How to make Lang Son dish

The bowl of succulent meat is hot and fragrant. When eaten, the meat melts in the mouth, blending with many attractive sweet, soft and fatty flavors. This is a specialty of the Lang Son people during Tet.


( ten )

  • 500 grams of pork belly, cut into square pieces
  • 100 grams of Chinese cabbage (cai men)
  • 50 grams of stinky tofu
  • 25g soy protein
  • 25 grams of dried macadamia nuts
  • 5 shiitake mushrooms
  • 1 ear of wood ear
  • Spices: Ginger wine, dark soy sauce, sugar, honey, pepper, cornstarch, vinegar, garlic, chili
  • Star anise, ginger, and cinnamon pieces to boil the meat during preparation
  • Cooking oil


  1. Choosing meat: To have a delicious meat dish, you need to choose fresh meat with signs such as: Natural bright pink meat, lean and fat fibers interwoven in one piece, good elasticity when pressed by hand. Cut the purchased meat into square pieces, shave off the hair, rub with lemon and salt, wash and drain. 
  2. Boil the meat: Put the pork belly in a pot of water, add ginger, cinnamon, star anise and a little salt and boil over low heat for 20-25 minutes until the meat is cooked through. Using a skewer, it can easily be inserted into the skin. 
  3. Prick the skin: Use a bamboo skewer or fork, a specialized tool to prick the skin evenly to help it puff up nicely when fried and absorb more seasoning when marinating. The more evenly and carefully you apply the needle, the tastier it will be. After lighting, rub a little salt and spread a little vinegar on the skin to make it crispier when fried. Let it dry for a while until the meat is dry and the surface is dry. 
  4. Fry the meat: Use a deep pan or high-sided pot, heat the cooking oil, when the tip of the chopsticks bubbles, then add the meat and fry, leaving the skin below the pan. When frying, cover the lid and do not turn it over or open the lid as the oil may splash. When the skin is slightly swollen and yellow, take the meat out and immerse it immediately in a bowl of cold water so that the meat cools down and the skin becomes crispy without becoming hard, making slicing easier. Use a sharp knife to cut the meat into 5-6 thin slices that are bite-sized but still stick to the lean part below. Place the meat in a large bowl, placing the skin on the bottom of the bowl.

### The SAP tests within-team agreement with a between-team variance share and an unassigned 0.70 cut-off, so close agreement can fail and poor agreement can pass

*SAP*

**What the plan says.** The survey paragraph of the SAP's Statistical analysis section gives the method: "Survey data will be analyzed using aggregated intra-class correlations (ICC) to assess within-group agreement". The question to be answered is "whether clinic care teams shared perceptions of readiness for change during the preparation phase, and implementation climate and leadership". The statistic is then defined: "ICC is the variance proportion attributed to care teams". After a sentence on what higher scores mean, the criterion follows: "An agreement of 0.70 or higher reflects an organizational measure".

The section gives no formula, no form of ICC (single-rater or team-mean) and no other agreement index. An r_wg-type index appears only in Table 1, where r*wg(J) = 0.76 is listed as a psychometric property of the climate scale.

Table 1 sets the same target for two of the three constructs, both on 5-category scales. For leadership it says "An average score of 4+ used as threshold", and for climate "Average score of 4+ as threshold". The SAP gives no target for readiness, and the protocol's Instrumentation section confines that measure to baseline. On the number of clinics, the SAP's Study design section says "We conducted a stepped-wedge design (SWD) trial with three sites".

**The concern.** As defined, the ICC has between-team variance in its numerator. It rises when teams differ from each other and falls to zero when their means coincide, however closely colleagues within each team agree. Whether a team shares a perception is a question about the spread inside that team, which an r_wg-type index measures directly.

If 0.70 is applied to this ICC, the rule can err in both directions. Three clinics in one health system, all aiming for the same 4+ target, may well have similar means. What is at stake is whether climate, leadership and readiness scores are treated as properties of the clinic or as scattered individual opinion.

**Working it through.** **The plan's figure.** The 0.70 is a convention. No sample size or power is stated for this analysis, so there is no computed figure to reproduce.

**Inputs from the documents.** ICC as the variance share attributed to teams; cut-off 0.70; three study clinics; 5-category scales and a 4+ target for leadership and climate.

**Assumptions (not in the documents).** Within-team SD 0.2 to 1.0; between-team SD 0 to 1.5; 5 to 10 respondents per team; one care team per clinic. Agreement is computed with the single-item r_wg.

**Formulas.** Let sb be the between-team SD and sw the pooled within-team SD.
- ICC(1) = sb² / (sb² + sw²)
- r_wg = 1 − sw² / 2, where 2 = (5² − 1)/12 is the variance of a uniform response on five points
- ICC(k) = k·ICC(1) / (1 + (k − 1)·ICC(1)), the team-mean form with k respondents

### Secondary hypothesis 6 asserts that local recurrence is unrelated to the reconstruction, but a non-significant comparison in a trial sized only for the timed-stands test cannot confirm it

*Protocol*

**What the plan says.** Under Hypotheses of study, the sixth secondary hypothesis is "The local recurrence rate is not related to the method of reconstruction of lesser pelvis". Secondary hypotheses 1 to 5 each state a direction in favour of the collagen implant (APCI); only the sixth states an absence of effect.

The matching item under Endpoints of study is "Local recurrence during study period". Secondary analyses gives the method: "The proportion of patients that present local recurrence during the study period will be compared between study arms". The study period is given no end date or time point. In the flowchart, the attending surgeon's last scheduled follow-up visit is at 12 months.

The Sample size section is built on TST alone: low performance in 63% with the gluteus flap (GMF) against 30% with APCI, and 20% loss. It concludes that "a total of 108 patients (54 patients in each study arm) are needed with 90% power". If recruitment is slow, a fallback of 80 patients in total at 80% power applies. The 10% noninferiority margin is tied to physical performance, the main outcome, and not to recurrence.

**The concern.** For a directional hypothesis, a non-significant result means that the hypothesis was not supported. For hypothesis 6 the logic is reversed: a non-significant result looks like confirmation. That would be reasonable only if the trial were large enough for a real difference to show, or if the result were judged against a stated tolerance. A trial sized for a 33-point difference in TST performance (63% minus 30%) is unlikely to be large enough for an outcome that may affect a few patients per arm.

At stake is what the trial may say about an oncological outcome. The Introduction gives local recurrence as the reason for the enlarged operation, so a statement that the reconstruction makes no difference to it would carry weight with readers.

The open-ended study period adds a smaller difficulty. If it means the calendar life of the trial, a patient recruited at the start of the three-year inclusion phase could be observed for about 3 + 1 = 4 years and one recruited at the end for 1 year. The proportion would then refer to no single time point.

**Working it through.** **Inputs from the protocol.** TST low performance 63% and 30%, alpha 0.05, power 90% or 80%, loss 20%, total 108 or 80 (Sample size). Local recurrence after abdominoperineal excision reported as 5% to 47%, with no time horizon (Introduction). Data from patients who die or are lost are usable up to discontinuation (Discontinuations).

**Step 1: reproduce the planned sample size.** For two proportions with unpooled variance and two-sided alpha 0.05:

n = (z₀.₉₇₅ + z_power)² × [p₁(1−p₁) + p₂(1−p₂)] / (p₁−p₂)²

5. Prepare the filling for the dish: An indispensable ingredient and characteristic of the dish in Lang Son is salted tofu (cai men) of the Tay and Nung ethnic people. Because this cabbage is quite salty, it needs to be soaked in warm water mixed with a little salt to soften and reduce the salty taste. Then, squeeze out the water, rinse several times and cut into bite-sized pieces. 
  6. The spices that make up the aroma and flavor of Lang Son dish are quite familiar to the people here such as crushed dried macadamia nuts, soy sauce, shiitake mushrooms and wood ear mushrooms, soaked, washed and chopped, and stinky tofu. 
  7. Stir-fry the filling: Fry onions and garlic, then add shiitake mushrooms, wood ear mushrooms and 50 grams of stinky tofu, 25 grams of soy protein, 25 grams of dried macadamia nuts, 2 tablespoons of dark soy sauce, 1 tablespoon of soy sauce, 1 tablespoon Ginger wine, 1 tablespoon sugar, 1/2 tablespoon honey, 1 teaspoon white pepper, stir well. Add the mustard greens and stir-fry until the mixture is well combined. 
  8. Covering the filling and marinating the meat: Pour the filling and sauce over the bowl of meat, use a flat spoon to spread evenly, and compact slightly. Leave to marinate for about 30 minutes for the meat to absorb the spices. 
  9. Braise the meat: Place the bowl of meat in a steaming basket over medium low heat for 3 – 4 hours until the meat is tender. Lift out the bowl of meat, pour out the sauce in the bowl and put it in a pan over low heat, slowly add a little tapioca starch or cornstarch mixed with water to slightly thicken. Place a deep plate on the bowl, turn the bowl upside down and you’ll have a delicious dish. Drizzle the sauce on top to add more appeal. 
  10. Finished product requirements : Round meat bowl, whole pieces of golden brown meat covering the filling giving off a sweet aroma. When eaten, the meat seems to melt in the mouth, mixed with many sweet, soft, fatty flavors… very attractive. 


  • Khau Hui, also known as Ly Khau, is a typical dish of the Tay and Nung ethnic people, often appearing on important Tet and wedding occasions.
  • Cauliflower originated from China, but when it came to Vietnam, through the hands and creativity of Lang Son people, it was transformed and became a unique specialty, loved by many people.
  • The secret to making this delicious dish is meticulous attention to detail, from choosing fresh ingredients to seasoning appropriately and being careful in each step of cooking – boiling – frying – stewing the meat.
  • Mustard greens are quite salty, so to quickly de-salt them, soak them in warm water mixed with a little salt. At this time, the high salt concentration (hypertonic) in the mustard greens will move to an environment with a less salty salt concentration (hypotonic) to achieve isotonicity (equal saltiness). After soaking, wringing out and washing several times will significantly reduce the salty taste.

 ( According to vnexpress )